Vecino receives national recognition for managing patient hypertension and stabilizing blood pressure
Through the leadership of Nurse Manager Gwen Davis, Vecino achieves Gold Status in the Target BP program, an initiative of the American Heart Association and American Medical Association
With her background in cardiology and critical care, nurse manager Gwen “Peaches” Davis knows the importance of treating hypertension.
“It is vital that we help patients bring down their blood pressure so they don’t lose their eyesight, or have heart attacks or strokes,” says Davis.
When Vecino Health Centers enrolled in the Target BP program, Davis volunteered as lead on the project. A national initiative of the American Heart Association (AHA) and the American Medical Association (AMA), Target BP helps health care organizations and care teams improve blood pressure rates.
After several late nights spent combing through data, Davis was pleased to report the numbers: 71% of hypertensive patients at Vecino have controlled blood pressure less than 140/90. With this accomplishment, Vecino achieves Gold Status in the Target BP initiative.
Vecino employs a team approach to managing patient blood pressure
Davis credits Vecino’s team approach with the organization’s success in managing patient hypertension.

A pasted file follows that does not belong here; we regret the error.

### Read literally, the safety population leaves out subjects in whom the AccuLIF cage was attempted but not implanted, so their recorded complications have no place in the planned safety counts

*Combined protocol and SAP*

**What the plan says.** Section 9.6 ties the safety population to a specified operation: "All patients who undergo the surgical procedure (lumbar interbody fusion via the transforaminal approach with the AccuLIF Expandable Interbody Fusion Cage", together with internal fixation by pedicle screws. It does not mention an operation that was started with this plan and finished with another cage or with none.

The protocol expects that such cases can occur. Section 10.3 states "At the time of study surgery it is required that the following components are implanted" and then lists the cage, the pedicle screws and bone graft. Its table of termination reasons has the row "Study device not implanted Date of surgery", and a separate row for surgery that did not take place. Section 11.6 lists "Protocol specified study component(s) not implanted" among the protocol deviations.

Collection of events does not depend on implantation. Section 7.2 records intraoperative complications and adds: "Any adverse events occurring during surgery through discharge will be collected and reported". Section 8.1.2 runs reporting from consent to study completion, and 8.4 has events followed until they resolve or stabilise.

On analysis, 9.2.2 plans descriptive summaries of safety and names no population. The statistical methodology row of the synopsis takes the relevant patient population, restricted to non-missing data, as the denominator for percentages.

“Reducing blood pressure isn’t just about teaching patients. It’s about making sure all the doctors, residents, and nursing staff are on the same page,” says Davis. “It is a combination of the medical team, the nursing team, and the pharmacists that made this happen.”
Vecino’s Chief Medical Officer, Dr. Enjoli Benitez, agrees. “Our staff and residents take their commitment to reducing patient hypertension seriously,” says Benitez. “I’m proud of what we’ve accomplished. Our patients’ lives depend on it.”
A community-oriented solution for a national issue
The Target BP initiative not only recognizes organizations for their hard work, it also arms them with additional tools to raise awareness and reduce the number of Americans who suffer heart attacks and strokes.
Likewise, the team at Vecino recognizes that their efforts to treat hypertension must extend outside the walls of the clinic. During community health fairs, nurses and medical assistants take blood pressures and educate participants about the risks associated with hypertension. Nutrition classes, open to the public, help families learn healthy eating habits that reduce the risk of hypertension and other diseases.
This month, Davis and her staff also received training from the American Heart Association and resources to educate at-risk patients about taking their own blood pressure.
“I hope the teaching we do here will carry on to the house,” says Davis. “I want it to resonate when people take their blood pressure at home.”